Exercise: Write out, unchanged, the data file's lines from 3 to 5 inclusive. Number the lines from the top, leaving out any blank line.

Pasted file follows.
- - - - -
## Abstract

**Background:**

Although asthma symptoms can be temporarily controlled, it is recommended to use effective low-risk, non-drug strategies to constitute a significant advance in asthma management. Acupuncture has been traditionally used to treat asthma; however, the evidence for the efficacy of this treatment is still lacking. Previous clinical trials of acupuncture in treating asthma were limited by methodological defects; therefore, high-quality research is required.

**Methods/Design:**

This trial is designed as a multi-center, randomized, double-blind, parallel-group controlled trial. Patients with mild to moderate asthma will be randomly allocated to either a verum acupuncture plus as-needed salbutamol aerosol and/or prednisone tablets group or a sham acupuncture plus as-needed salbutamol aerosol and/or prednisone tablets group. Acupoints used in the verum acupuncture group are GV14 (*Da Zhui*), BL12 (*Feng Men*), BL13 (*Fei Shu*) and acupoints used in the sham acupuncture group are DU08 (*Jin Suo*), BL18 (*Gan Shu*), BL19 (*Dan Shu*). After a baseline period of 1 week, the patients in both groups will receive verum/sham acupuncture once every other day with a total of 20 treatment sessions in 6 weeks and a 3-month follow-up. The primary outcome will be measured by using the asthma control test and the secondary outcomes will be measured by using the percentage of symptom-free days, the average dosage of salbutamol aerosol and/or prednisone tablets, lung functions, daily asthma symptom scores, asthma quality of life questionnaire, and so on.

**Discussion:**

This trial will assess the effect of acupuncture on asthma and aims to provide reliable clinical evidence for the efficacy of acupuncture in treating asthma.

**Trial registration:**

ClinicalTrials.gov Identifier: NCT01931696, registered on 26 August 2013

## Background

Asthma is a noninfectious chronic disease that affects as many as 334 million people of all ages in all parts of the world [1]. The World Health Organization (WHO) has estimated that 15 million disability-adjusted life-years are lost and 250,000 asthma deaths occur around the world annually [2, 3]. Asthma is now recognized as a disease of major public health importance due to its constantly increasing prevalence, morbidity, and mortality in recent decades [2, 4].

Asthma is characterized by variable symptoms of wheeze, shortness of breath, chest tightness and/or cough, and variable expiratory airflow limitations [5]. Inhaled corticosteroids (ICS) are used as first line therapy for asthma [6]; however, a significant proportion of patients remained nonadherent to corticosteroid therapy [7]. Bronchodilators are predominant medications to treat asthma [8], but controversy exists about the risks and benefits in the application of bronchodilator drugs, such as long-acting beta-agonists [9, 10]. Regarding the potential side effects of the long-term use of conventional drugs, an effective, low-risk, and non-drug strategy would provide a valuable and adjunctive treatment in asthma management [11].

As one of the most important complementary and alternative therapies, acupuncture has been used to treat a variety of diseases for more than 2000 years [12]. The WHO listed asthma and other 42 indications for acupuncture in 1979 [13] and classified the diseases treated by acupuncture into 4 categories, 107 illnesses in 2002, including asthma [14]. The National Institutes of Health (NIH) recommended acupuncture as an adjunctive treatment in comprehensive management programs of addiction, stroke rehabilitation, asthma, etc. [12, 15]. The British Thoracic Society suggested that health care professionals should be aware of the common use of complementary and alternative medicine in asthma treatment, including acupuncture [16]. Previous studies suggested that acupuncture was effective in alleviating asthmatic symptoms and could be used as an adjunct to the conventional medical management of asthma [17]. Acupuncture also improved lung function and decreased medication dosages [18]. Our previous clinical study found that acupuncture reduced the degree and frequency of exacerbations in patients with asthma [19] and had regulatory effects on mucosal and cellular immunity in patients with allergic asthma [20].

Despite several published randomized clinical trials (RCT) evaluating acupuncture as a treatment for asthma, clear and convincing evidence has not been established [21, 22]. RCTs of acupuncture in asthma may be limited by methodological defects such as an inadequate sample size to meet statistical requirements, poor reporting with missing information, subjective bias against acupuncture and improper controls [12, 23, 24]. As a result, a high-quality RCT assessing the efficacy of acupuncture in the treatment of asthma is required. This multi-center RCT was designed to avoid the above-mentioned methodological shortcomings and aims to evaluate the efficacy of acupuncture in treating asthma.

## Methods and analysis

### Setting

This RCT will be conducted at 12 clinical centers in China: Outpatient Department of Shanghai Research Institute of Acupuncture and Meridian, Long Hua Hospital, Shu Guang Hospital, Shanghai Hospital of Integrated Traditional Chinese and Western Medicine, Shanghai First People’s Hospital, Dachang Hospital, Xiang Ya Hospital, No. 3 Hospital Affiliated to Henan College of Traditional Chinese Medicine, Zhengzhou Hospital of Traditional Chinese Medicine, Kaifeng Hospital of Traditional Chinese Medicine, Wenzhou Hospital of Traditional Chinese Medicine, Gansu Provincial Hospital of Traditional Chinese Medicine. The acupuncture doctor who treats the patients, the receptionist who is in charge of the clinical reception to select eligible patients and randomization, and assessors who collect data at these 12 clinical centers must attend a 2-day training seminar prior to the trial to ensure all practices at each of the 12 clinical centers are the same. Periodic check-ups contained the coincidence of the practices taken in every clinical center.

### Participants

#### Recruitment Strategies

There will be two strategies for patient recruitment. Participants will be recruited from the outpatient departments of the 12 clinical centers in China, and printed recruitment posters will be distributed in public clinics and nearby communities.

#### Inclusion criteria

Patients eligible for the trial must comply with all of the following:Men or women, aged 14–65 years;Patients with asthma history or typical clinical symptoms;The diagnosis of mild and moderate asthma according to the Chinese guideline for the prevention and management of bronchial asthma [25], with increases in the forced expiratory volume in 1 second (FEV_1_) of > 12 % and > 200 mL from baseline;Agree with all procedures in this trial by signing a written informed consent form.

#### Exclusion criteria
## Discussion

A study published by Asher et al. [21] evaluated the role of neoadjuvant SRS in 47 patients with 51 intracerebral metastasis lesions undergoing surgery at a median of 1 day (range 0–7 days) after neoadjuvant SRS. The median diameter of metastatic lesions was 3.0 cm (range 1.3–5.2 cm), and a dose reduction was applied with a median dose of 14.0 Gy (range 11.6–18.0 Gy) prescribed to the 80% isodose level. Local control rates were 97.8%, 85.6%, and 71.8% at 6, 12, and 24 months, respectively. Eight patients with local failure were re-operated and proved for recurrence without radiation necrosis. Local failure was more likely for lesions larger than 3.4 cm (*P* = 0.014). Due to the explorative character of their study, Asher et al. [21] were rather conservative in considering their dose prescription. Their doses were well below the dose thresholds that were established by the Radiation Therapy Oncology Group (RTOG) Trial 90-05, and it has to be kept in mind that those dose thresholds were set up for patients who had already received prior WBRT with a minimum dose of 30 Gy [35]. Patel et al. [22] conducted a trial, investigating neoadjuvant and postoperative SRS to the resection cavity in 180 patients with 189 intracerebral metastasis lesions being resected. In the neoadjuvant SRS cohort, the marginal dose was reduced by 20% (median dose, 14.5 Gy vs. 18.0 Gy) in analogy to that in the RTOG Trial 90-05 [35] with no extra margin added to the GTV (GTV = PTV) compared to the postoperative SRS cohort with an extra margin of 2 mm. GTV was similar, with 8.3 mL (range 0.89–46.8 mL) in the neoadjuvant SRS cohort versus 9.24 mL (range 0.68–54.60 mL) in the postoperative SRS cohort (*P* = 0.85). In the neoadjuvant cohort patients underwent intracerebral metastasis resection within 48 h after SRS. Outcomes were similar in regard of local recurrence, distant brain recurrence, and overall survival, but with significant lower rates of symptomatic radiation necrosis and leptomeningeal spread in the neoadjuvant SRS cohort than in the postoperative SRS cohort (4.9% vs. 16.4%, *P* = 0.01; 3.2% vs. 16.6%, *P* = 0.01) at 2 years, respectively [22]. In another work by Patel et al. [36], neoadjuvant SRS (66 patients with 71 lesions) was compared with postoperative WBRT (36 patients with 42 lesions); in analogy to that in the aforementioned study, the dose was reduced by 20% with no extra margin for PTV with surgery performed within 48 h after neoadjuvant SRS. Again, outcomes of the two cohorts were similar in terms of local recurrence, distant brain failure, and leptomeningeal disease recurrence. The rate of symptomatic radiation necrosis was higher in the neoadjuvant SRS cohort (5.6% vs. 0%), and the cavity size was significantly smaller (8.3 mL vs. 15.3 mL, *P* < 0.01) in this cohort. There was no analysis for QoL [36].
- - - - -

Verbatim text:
Although asthma symptoms can be temporarily controlled, it is recommended to use effective low-risk, non-drug strategies to constitute a significant advance in asthma management. Acupuncture has been traditionally used to treat asthma; however, the evidence for the efficacy of this treatment is still lacking. Previous clinical trials of acupuncture in treating asthma were limited by methodological defects; therefore, high-quality research is required.

**Methods/Design:**

This trial is designed as a multi-center, randomized, double-blind, parallel-group controlled trial. Patients with mild to moderate asthma will be randomly allocated to either a verum acupuncture plus as-needed salbutamol aerosol and/or prednisone tablets group or a sham acupuncture plus as-needed salbutamol aerosol and/or prednisone tablets group. Acupoints used in the verum acupuncture group are GV14 (*Da Zhui*), BL12 (*Feng Men*), BL13 (*Fei Shu*) and acupoints used in the sham acupuncture group are DU08 (*Jin Suo*), BL18 (*Gan Shu*), BL19 (*Dan Shu*). After a baseline period of 1 week, the patients in both groups will receive verum/sham acupuncture once every other day with a total of 20 treatment sessions in 6 weeks and a 3-month follow-up. The primary outcome will be measured by using the asthma control test and the secondary outcomes will be measured by using the percentage of symptom-free days, the average dosage of salbutamol aerosol and/or prednisone tablets, lung functions, daily asthma symptom scores, asthma quality of life questionnaire, and so on.